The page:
Should You Propose?
Proposals are not one-size-fits-all. Some women dream of their boyfriend kneeling before them in a starlit gazebo flashing a nervous smile and a rock the size of Tennessee, while other ladies would rather have a no-frills discussion on the matter and pick out a ring themselves. Since you're reading this article, you're probably not too stuck on the traditional way of doing things. One important thing to ask yourself is: What are his dreams?
Don't take for granted that you "just know" how he feels, and don't assume he feels the same way you do. In this case, Mom's warnings about what happens when you make assumptions were on the mark. Talk to him about his views on marriage and get an idea of his timeline for his life. While his actions say a lot, you still can't assume you know all of his motivations. Don't make it an inquisition -- chat with him during times when you're both relaxed, such as during an evening stroll. Look at it not as a fishing expedition, but as a way to learn about the man you love. Tell him about your dreams for the future, and ask him about his. You can even bring up another couple as a way to start the conversation, such as, "Your aunt and uncle seem to have such a beautiful life together -- I want that someday." These conversations will give you a good idea where he stands on marriage and whether he feels ready [source: Meadow Stallings].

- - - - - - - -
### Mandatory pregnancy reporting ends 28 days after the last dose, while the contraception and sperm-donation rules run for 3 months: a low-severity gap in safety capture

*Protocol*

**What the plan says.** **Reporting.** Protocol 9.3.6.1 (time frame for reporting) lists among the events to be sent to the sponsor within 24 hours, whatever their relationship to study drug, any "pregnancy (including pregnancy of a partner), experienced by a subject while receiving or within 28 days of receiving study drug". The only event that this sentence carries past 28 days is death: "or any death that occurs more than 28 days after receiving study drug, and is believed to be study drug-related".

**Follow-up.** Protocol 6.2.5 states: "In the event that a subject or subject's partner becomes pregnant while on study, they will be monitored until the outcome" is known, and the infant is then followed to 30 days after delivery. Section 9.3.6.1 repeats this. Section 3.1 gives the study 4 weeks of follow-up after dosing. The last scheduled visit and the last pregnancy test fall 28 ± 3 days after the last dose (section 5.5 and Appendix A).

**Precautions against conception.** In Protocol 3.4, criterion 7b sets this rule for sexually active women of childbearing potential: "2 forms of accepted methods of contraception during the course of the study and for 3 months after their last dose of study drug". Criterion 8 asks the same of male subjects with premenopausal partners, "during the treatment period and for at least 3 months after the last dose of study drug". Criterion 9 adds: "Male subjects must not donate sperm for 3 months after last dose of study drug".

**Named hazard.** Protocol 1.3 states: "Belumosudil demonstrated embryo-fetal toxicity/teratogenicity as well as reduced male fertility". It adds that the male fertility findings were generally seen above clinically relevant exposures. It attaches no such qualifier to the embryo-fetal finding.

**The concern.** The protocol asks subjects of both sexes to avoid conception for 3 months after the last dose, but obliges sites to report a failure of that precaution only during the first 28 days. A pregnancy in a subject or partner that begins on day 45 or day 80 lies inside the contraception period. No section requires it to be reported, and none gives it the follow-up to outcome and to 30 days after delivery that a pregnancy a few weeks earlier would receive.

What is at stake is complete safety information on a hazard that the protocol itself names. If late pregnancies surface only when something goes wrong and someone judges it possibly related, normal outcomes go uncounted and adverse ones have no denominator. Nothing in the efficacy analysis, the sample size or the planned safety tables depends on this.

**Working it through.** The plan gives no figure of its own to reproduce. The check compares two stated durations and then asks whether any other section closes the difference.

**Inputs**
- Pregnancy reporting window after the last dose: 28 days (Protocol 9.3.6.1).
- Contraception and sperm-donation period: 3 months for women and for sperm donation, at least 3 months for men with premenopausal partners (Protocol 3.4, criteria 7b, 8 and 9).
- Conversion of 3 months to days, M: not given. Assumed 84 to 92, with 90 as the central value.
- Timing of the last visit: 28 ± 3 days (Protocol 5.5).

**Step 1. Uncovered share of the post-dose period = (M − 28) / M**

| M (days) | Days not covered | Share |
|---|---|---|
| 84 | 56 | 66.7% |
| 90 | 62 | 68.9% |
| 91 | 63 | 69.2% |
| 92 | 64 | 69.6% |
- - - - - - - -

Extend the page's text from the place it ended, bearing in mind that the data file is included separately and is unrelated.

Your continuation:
If the two of you are on the same page about marriage, find out how he feels about a nontraditional proposal. For example, tell him about a friend of yours who proposed to her boyfriend, or about a story you read online. He probably already celebrates your take-charge attitude, or he wouldn't be with you [source: Meadow Stallings].
But if he doesn't seem very enthusiastic about a woman proposing, you might want to think of a compromise. For example, you could say, "I'm asking you to marry me; you can still ask me whenever you want."
You're ready to propose. Now what? Read on for some ideas on popping the question.